Q&A: John A Cherrington
John A. Cherrington is the author of the newly released Walking to Camelot: A Pilgrimage through the Heart of Rural England – a charming 300-mile romp through farm, field and English history, with two crazy Canadians as our guides.
You clearly like to travel! What is your favourite place you’ve visited and why?
I prefer returning to places I love – such as the St. John River Valley of New Brunswick and the Cotswold and Somerset areas of England. Hard to choose a favourite specific spot, but Cadbury Castle in Somerset would be one; another would be Glastonbury Tor, the ancient spiritual capital of Britain. I also enjoy northern France. Places that have exciting historical roots excite me.
What do you always carry with you when you travel?
When I travel I always carry a bottle of water, a notebook, a camera, and a miniature recording device so I can record glimpses of life along the way. I don’t necessarily record any conversations unless the other party is willing.
Books and authors I love include –
Authors I love (contemporary) include Peter Ackroyd, John Banville, William Horwood, Michael Wood, Edward Rutherford, and Jack Whyte. One of my favourite books is Sarum by Rutherford. Jack Whyte is one of the most talented historical fiction authors in the world and is of course from B.C. His Arthurian series and subsequent works are the best examples of top shelf historical fiction.
Why did you decide to take on the historic Macmillan Way?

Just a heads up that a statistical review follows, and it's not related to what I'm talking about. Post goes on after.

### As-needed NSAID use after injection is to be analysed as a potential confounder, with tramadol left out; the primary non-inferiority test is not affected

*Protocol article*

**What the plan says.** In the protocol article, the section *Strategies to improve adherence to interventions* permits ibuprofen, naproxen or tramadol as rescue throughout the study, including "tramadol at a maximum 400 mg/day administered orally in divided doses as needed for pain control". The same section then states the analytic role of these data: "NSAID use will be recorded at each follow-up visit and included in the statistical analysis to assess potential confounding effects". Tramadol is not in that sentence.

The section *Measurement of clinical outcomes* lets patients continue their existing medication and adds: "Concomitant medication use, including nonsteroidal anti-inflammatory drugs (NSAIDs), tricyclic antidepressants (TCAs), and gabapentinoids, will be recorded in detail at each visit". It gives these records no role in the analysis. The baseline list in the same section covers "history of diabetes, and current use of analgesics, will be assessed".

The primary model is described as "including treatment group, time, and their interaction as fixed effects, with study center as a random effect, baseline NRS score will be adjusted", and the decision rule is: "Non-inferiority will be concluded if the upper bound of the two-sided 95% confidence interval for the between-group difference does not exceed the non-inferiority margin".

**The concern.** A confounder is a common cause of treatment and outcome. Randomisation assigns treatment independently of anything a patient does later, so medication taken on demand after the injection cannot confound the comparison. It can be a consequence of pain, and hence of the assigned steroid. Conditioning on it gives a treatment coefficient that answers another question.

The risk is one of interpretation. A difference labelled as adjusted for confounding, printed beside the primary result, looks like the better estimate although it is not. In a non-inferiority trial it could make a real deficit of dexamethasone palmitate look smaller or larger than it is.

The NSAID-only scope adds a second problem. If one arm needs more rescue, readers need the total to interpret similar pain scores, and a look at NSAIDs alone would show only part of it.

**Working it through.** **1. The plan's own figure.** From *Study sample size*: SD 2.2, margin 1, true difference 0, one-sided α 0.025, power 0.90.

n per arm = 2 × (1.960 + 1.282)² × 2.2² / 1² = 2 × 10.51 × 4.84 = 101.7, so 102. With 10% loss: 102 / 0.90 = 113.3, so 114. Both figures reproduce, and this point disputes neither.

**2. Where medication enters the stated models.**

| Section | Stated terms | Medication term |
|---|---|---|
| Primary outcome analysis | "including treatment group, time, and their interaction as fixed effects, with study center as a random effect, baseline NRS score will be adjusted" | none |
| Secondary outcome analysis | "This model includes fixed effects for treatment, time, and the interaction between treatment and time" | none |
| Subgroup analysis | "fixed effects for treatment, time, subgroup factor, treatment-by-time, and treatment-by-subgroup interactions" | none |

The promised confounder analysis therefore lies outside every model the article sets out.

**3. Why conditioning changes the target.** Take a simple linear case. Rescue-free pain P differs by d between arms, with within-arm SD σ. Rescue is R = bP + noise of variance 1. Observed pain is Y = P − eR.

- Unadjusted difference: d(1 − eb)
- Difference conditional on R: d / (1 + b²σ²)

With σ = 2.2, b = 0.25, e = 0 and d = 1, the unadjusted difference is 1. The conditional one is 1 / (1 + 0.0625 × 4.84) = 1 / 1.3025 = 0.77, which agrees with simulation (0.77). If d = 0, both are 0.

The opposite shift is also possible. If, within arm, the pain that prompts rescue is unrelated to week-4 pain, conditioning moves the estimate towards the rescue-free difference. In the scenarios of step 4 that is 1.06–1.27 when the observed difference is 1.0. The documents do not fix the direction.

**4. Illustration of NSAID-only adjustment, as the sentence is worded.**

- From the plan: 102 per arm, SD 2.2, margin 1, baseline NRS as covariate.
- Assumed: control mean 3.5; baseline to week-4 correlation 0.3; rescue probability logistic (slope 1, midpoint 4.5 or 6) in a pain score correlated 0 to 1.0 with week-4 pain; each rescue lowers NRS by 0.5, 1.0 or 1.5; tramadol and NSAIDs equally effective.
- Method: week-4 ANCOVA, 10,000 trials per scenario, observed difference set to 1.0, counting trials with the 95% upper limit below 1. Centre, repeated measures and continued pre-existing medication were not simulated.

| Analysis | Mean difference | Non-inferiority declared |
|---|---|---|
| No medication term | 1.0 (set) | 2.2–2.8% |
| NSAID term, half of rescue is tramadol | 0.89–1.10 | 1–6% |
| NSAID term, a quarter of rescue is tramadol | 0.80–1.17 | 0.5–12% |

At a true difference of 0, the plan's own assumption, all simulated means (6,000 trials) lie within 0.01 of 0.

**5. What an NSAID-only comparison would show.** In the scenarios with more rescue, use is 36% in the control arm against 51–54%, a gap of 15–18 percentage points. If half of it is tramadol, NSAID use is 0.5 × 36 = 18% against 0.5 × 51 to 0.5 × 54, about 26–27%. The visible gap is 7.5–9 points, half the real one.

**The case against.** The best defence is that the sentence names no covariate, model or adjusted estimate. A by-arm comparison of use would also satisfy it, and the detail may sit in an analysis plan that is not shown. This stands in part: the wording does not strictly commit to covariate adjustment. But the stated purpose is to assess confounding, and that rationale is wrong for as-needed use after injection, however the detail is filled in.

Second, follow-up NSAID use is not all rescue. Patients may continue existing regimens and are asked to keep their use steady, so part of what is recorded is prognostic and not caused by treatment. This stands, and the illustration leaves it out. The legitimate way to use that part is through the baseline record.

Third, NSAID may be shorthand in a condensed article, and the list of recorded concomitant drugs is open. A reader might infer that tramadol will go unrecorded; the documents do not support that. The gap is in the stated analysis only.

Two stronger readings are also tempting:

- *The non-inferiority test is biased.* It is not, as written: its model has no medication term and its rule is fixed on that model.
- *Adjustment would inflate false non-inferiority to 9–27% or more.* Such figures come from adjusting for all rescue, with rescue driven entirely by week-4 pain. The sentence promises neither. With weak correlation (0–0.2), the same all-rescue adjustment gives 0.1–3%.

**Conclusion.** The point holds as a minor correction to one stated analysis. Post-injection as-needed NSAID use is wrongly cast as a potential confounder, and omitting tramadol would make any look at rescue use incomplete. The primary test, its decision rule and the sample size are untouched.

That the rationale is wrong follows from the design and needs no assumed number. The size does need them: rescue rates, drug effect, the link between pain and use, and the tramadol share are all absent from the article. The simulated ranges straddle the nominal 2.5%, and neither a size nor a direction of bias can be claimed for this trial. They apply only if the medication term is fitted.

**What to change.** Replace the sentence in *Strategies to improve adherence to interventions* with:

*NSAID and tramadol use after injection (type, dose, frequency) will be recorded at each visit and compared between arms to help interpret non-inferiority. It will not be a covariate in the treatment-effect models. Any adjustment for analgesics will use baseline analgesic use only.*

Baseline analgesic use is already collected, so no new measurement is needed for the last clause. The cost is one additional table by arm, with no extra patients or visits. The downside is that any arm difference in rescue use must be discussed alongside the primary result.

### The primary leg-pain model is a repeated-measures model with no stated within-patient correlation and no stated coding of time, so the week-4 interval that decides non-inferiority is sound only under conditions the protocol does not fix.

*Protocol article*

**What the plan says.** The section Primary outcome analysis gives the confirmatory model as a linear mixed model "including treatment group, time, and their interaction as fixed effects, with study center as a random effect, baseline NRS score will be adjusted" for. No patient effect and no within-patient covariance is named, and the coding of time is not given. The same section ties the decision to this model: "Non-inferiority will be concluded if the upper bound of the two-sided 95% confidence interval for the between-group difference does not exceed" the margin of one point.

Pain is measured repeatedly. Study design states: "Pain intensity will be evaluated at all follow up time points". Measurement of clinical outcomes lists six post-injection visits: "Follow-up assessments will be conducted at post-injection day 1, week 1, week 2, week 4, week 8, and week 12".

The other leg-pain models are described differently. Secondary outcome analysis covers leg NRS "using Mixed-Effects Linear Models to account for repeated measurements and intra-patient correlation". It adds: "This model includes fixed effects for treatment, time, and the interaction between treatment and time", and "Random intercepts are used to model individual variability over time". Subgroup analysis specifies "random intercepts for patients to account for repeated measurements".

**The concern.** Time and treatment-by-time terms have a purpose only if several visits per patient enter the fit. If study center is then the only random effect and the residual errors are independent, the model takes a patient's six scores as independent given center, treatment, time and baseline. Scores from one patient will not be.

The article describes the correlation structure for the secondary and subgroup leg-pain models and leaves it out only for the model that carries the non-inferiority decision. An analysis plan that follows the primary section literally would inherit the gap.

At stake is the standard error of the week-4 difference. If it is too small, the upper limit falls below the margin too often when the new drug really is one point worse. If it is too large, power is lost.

I decided to walk the Macmillan Way because it was one of the only long distance walks that traverses the central and southern portions of the country from north to south, as opposed to east to west; secondly, the route passes through diverse landscapes – from the Fens near Boston to the rolling hills of Northamptonshire, to the vales and coombes of the Cotswolds, on through the Dorset uplands, and down to Chesil Beach on the English Channel. Along the way, one encounters Cadbury Castle, legendary situs of King Arthur’s Camelot.
What did you learn about yourself during the 300 mile romp?
Walking Macmillan, I learned to master and endure varying forms of weather, fatigue, and foot damage. I also discovered how easy it can be to walk beyond the wardrobe door of C.S. Lewis to the land of Narnia and experience a wholly different world than that encountered by car.
Finally, what can readers expect from you new book Walking to Camelot?
Readers can expect to be treated to adventure, history and culture where perhaps they least expect it, as well as discover some new facts about the English – how gourmet for example the food has become at English gastropubs; how warm rural people can be toward visitors. The reader will feel herself treading on paths worn deeply into the earth, often “hollow ways,” taking steps along old routes walked for hundreds and often thousands of years by remote ancestors. Finally, the reader may want to visit this magical world beyond the garden gate, to explore a quieter dimension that hearkens back to a slower paced time – and indeed observe and visit pubs, homes, castles, and guest houses that have not materially changed over hundreds of years. The joys of walking are for everyone – young and old, as one does not have to be a rugged “hiker” to partake in this activity.
John A. Cherrington is the author of three works of historical non-fiction, including Vancouver at Dawn which was awarded runner-up for the City of Vancouver Book Prize. He has done extensive work in heritage preservation and was awarded the 125th Anniversary Governor-General’s Medal for significant contribution to community and country.
Walking to Camelot is available in book stores now.